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list price: $23.95
edition:Hardcover
also available: Hardcover
category: Children's Fiction
published: Apr 2011
ISBN:9781566568562
publisher: Interlink Books
imprint: Crocodile Books

The Mouse Who Saved Egypt

by Karim Alrawi, illustrated by Bee Willey

tagged: mice, hamsters, guinea pigs, etc.
Description

See how a small kindness can be repaid a thousand times over in this retelling of an ancient Middle Eastern folk tale.

About the Authors

Karim Alrawi

KARIM ALRAWI was born in Alexandria, Egypt. He went to school in England and after graduation he worked as a writer at several theatres including the Royal Court Theatre and the Theatre Royal Stratford East. Returning to Egypt he taught in the theatre department of the American University in Cairo. After his plays were banned by the Egyptian state censor, he became active in the newly formed Egyptian Organization for Human Rights. This eventually led to his arrest and interrogation by state security officers.

After re-joining his family in Canada he taught at the University of Victoria and later was a resident writer at theatres in the US. After a period as editor-in-chief of Arabica, a cultural and current affairs magazine for the Arab-American community, Alrawi supervised aid and development projects (funded by USAID and CIDA) in North Africa and South Asia. He was in the Middle East during the 2011 Arab uprisings.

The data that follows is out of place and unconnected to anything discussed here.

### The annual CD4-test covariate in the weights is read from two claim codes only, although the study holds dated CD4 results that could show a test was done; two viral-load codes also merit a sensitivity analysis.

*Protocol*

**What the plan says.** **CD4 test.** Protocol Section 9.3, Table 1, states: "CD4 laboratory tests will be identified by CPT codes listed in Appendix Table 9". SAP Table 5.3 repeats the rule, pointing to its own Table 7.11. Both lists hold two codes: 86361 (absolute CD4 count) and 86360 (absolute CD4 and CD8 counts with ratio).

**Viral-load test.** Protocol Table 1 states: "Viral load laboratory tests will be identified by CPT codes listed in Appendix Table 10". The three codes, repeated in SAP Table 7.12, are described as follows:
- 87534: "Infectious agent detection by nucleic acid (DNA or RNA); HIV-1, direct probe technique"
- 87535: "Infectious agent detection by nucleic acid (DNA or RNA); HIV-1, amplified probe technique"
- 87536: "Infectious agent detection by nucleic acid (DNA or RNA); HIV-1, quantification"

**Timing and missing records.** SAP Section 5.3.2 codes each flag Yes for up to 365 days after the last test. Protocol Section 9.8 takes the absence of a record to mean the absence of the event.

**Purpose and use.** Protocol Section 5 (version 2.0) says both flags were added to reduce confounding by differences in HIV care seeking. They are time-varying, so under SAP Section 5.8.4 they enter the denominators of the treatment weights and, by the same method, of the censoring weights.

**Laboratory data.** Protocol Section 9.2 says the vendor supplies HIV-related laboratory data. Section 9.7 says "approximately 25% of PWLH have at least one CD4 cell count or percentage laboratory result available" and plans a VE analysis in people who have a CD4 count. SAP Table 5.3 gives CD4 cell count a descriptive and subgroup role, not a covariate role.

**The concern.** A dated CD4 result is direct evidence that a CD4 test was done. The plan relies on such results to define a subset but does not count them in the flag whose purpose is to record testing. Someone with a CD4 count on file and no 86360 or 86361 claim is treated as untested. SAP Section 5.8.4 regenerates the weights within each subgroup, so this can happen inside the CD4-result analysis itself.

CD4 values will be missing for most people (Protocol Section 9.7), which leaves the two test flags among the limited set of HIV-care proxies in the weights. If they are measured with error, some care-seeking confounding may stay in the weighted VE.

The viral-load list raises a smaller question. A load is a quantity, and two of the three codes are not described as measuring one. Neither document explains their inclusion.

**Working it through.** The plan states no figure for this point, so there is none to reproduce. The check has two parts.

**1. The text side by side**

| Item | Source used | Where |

He has an MFA in creative writing from the University of British Columbia and was an International Writing Fellow at the University of Iowa. Book of Sands is his first novel. It won the inaugural HarperCollins/UBC Prize for Best New Fiction.


Bee Willey

KARIM ALRAWI was born in Alexandria, Egypt. He went to school in England and after graduation he worked as a writer at several theatres including the Royal Court Theatre and the Theatre Royal Stratford East. Returning to Egypt he taught in the theatre department of the American University in Cairo. After his plays were banned by the Egyptian state censor, he became active in the newly formed Egyptian Organization for Human Rights. This eventually led to his arrest and interrogation by state security officers.

After re-joining his family in Canada he taught at the University of Victoria and later was a resident writer at theatres in the US. After a period as editor-in-chief of Arabica, a cultural and current affairs magazine for the Arab-American community, Alrawi supervised aid and development projects (funded by USAID and CIDA) in North Africa and South Asia. He was in the Middle East during the 2011 Arab uprisings.